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Evidence matters: myocardial infarction


Of course, evidence itself is without effect. Putting evidence into action is when we should get the benefits. But do we? Demonstration that use of evidence makes a difference is something that many of us want to see. A report from Derbyshire [1] indicates that for mortality after heart attack, we are beginning to get big gains.


This took place in the health district of South Derbyshire, which has a population of 560,000 with common computerised patient administration and pathology systems. All patients admitted with a coding of acute myocardial infarction over the five years of 1995 to 1999 were obtained, with information from the pathology system about measurements for creatine kinase. Excluded were patients with a coding of myocardial infarction but who had no creatine kinase measured, about 4% of the total. The pathology database was also interrogated for blood lipids in the year after the date of admission.


There were 5,166 admissions over the five years, two thirds men and two thirds under 75 years old. Creatine kinase tests were requested on 4,912 of them, and 3,382 survived at least one year.

Within 30 days 396 died (13%), and within one year 585 died (19%). There was a 9% (95% confidence interval 4 to 13%) per year fall in the 30-day mortality, for men, women, and younger and older patients. For one-year mortality, the results suggest, though do not specifically state, that there was a 7% a year decline. Mortality was higher in women than men and for patients aged over 75 years compared with those aged between 35 and 74 years.

The proportion of one-year survivors having a blood lipid measurement increased over the five years, especially so in those over 75 years (Figure 1). Among those admitted, and who had a lipid measurement, the proportion whose latest total cholesterol measurement within 12 months of admission was below 5 mmol/L rose dramatically, though was lower for women than men (Figure 2). Similar trends were seen with respect to low density lipoprotein.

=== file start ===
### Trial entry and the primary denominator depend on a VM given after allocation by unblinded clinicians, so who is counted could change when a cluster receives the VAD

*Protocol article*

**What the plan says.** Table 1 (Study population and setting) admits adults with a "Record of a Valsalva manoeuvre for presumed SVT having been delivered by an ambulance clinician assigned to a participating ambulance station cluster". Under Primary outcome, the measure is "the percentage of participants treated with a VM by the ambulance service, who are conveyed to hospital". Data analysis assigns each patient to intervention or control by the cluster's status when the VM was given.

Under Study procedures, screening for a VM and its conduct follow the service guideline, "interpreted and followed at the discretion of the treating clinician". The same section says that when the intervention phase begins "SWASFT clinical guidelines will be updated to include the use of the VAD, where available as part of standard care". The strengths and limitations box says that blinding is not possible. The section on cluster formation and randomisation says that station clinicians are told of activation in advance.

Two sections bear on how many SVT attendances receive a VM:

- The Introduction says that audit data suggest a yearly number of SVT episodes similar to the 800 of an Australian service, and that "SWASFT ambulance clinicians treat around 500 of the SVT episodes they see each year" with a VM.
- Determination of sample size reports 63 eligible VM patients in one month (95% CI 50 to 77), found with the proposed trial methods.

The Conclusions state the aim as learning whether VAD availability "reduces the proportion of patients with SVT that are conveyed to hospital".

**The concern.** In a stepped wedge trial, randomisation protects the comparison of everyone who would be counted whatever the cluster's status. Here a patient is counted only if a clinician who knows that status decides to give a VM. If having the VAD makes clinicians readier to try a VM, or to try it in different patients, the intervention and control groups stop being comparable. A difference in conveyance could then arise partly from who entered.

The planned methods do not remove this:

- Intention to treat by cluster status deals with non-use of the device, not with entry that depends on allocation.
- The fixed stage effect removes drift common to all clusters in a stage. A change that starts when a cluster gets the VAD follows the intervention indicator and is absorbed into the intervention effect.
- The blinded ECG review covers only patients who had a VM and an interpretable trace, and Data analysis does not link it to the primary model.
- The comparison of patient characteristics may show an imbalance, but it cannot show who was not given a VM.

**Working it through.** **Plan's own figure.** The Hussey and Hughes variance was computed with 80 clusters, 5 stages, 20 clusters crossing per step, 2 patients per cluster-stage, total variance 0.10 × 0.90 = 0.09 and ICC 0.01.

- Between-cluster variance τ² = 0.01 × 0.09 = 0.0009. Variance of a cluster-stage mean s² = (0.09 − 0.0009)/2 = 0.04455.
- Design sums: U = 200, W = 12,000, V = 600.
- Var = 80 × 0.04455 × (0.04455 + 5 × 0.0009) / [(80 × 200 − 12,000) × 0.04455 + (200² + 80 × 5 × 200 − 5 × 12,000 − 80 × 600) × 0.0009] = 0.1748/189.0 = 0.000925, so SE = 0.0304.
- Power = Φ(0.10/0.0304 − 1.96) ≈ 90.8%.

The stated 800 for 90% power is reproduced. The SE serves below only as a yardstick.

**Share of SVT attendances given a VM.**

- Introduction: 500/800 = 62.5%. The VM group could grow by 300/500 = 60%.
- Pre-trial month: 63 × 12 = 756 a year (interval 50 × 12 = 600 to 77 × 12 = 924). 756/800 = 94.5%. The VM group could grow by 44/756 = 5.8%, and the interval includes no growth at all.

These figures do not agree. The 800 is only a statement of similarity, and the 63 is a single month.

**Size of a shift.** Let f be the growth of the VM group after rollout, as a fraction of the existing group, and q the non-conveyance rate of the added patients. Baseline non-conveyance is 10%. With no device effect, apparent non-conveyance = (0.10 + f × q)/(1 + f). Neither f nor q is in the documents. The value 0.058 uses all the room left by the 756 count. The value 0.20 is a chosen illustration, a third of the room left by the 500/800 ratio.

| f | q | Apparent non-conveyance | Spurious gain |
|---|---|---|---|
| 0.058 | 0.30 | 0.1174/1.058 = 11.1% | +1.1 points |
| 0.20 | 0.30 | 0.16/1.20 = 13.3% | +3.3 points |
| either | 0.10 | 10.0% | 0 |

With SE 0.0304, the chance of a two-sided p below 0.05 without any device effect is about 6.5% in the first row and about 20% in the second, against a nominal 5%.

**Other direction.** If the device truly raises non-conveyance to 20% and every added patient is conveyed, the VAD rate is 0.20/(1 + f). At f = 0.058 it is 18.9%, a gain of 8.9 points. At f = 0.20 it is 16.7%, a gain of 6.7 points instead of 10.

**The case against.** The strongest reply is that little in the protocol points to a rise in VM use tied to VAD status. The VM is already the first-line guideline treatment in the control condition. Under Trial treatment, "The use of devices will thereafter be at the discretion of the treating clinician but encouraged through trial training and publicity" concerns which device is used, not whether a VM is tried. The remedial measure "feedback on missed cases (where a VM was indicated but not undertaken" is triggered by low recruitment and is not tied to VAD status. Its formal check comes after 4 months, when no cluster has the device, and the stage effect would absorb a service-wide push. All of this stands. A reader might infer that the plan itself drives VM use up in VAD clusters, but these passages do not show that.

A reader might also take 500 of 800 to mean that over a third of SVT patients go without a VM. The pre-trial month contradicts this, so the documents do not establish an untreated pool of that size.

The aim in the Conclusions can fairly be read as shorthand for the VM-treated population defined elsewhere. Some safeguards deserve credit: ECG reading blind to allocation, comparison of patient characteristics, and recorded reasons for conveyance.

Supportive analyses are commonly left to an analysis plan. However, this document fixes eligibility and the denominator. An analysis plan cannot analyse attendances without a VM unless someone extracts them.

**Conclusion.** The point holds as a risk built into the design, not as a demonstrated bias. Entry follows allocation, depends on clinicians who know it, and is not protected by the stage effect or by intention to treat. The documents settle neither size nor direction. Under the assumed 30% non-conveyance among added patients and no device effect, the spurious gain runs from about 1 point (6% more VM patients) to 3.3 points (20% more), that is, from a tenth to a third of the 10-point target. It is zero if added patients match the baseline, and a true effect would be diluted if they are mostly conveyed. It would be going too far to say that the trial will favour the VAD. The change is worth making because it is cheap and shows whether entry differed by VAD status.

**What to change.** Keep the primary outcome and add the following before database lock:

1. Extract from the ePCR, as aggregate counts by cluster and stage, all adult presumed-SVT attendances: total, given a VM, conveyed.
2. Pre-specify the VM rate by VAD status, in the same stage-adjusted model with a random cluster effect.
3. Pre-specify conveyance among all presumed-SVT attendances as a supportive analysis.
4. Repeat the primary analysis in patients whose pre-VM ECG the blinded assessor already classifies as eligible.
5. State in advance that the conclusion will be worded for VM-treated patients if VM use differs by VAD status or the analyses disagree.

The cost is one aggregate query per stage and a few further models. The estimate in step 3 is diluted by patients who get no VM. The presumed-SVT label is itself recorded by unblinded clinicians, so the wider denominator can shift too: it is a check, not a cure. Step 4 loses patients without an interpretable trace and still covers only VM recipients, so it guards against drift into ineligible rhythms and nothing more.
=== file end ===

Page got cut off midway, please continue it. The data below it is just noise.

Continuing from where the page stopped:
Figure 1: Having lipids measured within one year of infarction

Figure 2: Achieving target cholesterol reduction in 1995 and 1999


Year-on-year improvements like these are important. In South Derbyshire, the chance of a 50-year old man dying within the first year had fallen by about 30% in 1999 compared with 1995. This big improvement was brought about by many factors, and will probably be better in 2002 than it was in 1999. Over the five years as whole, one year mortality was 19%, and that has to be compared with 28-day mortality of up to about half in Glasgow in the 1980s.

Evidence from major outcome studies, like the 4S study with statins, has helped change practice. More people now have blood tests for lipids after a heart attack, and most meet targets for lowered cholesterol. This is just one factor underlying the improvements, but there will be others, including more use of aspirin, or beta-blockers, or ACE-inhibitors, and better cardiac rehabilitation, and better primary care attention.

It is not just one piece of evidence, but many pieces of good evidence used appropriately that continues to make a difference. We've come a long way, but with further to go. Evidence matters!


  1. J Harrop et al. Improvements in total mortality and lipid levels after acute myocardial infarction in an English Health District (1995-1999). Heart 2002 87: 428-432.
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